Almond_and_Berger - ALMOND, "CAPITALISM AND...

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A LMOND , “C APITALISM AND D EMOCRACY A. Introduction: 1. Argues that the economy and the polity – the political system – are the main problem solving mechanisms of human society. 2. Each has its own distinctive means and methods of problem solving, and each has its own ends. 3. They unavoidably interact with each other, and transform each other in the process. 4. p.467: “Democracy in particular generates goals and programs. You cannot give people the suffrage [the right to vote], and let them for organizations, run for office, and the like, without their developing all kinds of ideas as to how to improve things. And sometimes some of these ideas are adopted, implemented and are productive, and improve our lives, although many economists are reluctant to concede this much to the state.” 5. p.468: “The relationship between capitalism and democracy dominates political theory of the last two centuries.” a) There are those who say that capitalism supports democracy, and those who say that capitalism subverts democracy. And there are those who say that democracy subverts capitalism, and those who say that it supports it.” b) “All logically possible points of view are represented in a rich literature.” B. Capitalism supports democracy 1. General argument here: a) Capitalism is positively linked with democracy b) Capitalism shares democracy’s values and culture c) Capitalism facilitates the development of democracy d) But there have been very different views of capitalism and democracy over the past 250 years. (1) Some views are that capitalism – commerce – has a “gentling,” civilizing effect on behavior and interpersonal relations.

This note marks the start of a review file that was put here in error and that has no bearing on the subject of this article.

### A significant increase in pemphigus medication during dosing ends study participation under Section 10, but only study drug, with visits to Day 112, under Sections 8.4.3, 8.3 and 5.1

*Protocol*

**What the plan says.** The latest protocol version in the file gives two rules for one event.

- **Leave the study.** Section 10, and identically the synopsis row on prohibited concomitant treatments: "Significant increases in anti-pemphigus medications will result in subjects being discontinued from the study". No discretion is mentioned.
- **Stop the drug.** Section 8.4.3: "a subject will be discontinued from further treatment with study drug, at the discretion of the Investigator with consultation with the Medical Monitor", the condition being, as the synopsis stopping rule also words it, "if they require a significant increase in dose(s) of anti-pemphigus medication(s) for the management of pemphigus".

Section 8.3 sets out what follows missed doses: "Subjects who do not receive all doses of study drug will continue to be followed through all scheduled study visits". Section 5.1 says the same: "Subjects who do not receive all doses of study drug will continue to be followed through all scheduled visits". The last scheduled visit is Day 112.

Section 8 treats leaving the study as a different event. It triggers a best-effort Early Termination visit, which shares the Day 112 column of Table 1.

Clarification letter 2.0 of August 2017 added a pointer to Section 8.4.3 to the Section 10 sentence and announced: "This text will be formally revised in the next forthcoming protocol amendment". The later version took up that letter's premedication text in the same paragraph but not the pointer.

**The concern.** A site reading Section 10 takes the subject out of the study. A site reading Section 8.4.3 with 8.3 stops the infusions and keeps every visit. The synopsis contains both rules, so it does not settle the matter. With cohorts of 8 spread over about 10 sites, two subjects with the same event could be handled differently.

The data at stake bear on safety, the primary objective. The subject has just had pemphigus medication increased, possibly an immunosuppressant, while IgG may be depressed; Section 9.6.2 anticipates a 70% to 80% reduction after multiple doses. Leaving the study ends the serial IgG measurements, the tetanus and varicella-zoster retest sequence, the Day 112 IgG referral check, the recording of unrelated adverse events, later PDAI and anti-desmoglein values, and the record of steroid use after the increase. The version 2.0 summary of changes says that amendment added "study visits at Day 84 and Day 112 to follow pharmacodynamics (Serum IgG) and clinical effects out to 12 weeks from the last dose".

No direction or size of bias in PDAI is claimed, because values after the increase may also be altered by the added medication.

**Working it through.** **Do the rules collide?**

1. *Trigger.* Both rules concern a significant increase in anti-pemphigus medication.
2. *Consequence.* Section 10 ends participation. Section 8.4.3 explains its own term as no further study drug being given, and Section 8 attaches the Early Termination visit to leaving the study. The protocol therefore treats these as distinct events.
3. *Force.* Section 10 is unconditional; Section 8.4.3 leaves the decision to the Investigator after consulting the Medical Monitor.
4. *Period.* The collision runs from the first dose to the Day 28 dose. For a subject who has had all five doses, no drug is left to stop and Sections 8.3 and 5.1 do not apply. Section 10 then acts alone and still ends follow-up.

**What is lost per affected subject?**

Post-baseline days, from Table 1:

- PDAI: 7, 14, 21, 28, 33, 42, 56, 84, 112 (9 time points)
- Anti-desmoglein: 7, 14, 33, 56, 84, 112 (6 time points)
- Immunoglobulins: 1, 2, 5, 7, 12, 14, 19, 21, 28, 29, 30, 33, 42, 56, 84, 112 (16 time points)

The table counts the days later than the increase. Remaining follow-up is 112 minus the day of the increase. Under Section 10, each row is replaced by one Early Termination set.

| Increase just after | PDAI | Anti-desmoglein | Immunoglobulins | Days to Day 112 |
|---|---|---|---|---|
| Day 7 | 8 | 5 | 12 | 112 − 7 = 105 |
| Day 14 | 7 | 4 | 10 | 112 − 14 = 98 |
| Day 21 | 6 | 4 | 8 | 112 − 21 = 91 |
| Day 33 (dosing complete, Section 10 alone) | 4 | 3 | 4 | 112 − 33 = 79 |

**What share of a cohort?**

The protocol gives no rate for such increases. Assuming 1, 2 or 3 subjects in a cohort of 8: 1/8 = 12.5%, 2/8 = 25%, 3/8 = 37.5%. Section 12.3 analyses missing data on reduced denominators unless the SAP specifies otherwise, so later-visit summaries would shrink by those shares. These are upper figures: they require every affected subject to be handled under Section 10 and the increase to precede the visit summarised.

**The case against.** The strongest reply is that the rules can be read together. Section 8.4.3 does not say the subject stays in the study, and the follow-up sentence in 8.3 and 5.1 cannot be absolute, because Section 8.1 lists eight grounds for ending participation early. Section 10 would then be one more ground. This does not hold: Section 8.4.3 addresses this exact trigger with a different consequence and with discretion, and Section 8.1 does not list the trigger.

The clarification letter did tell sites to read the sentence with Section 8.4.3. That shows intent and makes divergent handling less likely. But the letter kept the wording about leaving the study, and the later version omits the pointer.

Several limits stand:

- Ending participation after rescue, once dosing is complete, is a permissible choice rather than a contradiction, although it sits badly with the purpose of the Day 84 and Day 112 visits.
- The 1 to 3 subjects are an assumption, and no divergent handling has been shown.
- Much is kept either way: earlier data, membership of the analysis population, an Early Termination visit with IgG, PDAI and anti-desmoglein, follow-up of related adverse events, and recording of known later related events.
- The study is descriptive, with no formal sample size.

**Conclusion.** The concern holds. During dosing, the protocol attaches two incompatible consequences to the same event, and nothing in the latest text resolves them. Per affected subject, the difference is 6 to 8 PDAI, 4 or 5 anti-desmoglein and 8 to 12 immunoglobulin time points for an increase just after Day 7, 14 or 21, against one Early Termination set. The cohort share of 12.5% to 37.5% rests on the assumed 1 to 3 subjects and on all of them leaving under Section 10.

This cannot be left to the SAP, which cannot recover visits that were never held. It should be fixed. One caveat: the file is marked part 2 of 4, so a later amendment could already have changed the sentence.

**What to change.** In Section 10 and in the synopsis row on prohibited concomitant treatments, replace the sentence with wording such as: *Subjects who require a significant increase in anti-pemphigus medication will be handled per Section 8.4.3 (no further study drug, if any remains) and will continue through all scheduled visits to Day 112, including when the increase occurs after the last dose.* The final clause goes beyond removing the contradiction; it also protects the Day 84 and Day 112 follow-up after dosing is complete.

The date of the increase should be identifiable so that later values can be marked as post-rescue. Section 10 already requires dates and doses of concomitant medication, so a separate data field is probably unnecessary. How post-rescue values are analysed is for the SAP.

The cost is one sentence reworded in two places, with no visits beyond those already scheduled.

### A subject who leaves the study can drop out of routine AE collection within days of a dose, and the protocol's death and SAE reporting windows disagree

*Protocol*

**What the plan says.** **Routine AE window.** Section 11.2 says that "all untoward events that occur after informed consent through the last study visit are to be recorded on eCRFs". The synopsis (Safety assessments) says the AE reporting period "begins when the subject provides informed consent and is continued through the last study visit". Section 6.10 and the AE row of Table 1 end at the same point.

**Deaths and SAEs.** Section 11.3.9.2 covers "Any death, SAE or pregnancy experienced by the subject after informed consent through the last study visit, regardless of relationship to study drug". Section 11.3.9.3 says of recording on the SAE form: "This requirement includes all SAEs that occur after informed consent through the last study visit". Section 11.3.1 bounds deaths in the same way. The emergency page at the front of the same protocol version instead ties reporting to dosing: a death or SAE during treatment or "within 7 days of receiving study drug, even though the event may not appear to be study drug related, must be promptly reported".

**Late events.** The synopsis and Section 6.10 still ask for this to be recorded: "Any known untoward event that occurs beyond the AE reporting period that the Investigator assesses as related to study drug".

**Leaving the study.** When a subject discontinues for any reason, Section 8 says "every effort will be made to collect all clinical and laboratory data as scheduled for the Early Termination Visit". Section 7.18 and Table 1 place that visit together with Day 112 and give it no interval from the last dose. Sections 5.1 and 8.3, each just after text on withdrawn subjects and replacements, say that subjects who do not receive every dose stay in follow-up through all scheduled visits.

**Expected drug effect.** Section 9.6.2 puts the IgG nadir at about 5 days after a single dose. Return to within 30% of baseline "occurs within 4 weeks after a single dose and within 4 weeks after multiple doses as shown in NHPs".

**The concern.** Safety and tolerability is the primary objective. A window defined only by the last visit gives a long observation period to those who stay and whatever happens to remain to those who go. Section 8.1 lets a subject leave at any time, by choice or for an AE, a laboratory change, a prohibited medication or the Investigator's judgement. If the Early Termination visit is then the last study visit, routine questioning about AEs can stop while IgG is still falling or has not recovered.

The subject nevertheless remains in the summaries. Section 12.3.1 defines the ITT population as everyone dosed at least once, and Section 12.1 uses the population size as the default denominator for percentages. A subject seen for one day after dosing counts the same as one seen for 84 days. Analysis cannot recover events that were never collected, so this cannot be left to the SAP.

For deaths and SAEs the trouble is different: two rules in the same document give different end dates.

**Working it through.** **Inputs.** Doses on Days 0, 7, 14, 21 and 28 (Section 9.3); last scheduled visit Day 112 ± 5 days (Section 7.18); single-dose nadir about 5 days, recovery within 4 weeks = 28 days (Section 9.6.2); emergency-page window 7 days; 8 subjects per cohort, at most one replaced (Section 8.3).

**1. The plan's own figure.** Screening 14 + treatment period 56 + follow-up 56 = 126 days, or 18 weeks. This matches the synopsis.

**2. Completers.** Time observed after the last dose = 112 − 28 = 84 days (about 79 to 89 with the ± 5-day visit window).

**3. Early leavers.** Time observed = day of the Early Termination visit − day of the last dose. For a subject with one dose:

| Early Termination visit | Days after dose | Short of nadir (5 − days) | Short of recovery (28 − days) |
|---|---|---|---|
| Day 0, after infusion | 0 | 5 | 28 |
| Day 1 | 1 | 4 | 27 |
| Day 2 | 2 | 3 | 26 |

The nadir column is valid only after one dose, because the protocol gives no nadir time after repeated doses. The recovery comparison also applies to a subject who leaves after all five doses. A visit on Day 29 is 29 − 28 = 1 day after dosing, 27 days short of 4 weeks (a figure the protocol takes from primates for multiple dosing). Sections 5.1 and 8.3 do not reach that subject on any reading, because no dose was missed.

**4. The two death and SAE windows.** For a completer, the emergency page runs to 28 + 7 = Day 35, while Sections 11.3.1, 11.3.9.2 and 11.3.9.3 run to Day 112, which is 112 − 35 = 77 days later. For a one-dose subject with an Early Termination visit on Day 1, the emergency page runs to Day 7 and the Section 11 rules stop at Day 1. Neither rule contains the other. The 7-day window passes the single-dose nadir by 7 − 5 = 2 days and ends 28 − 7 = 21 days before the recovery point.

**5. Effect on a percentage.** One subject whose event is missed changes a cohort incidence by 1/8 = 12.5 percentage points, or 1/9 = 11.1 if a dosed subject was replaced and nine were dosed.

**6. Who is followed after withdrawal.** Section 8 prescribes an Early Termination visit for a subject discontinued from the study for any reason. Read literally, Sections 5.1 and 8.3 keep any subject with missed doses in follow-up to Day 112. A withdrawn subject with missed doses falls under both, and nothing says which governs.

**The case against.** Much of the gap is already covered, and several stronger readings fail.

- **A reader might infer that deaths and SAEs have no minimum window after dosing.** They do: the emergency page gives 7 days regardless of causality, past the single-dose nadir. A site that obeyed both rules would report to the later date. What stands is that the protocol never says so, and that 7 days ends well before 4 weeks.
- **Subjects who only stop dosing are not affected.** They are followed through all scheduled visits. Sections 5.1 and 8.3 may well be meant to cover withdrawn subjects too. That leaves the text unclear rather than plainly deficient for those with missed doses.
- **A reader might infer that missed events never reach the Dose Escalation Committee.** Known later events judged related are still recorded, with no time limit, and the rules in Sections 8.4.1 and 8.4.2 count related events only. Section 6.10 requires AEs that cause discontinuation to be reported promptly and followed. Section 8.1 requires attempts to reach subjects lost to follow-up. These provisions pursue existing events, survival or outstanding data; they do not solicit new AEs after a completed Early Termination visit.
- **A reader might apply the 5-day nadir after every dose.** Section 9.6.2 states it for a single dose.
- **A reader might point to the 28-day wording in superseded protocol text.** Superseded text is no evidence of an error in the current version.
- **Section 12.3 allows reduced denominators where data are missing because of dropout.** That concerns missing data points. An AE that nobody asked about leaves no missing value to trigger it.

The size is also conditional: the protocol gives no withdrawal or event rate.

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(2) Later views, from both conservatives and radicals, that the culture of capitalism was crassly materialistic, destructively competitive, corrosive of morality, and hence self-destructive. (3) These changes in perception partly reflected the changes in the nature of capitalism itself: from the early commerce and small-scale production to the smoke- blackened industrial districts, exploitive entrepreneurs, and exploited laboring masses of the late 1800s. e) Argument by Schumpeter, in Capitalism, Socialism, and Democracy: p.468: “History clearly confirms…[that]…modern democracy rose along with capitalism, and in causal connection with it…modern democracy is a product of the capitalist process.” f) Robert Dahl, in After the Revolution: “It is an historical fact that modern democratic institutions…have existed only in countries with predominantly privately owned, market-oriented economies, or capitalism if you prefer that name. It is also a fact that all “socialist” countries with predominantly state-owned centrally directed economic orders – command economies – have not enjoyed democratic governments, but have in fact been ruled by authoritarian dictatorships. It is also an historical fact that some “capitalist” countries have also been, and are, ruled by authoritarian dictatorships. “To put it more formally, it looks to be the case that market-
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This note was uploaded on 04/09/2008 for the course ISS 225 taught by Professor Williams during the Spring '07 term at Michigan State University.

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Almond_and_Berger - ALMOND, "CAPITALISM AND...

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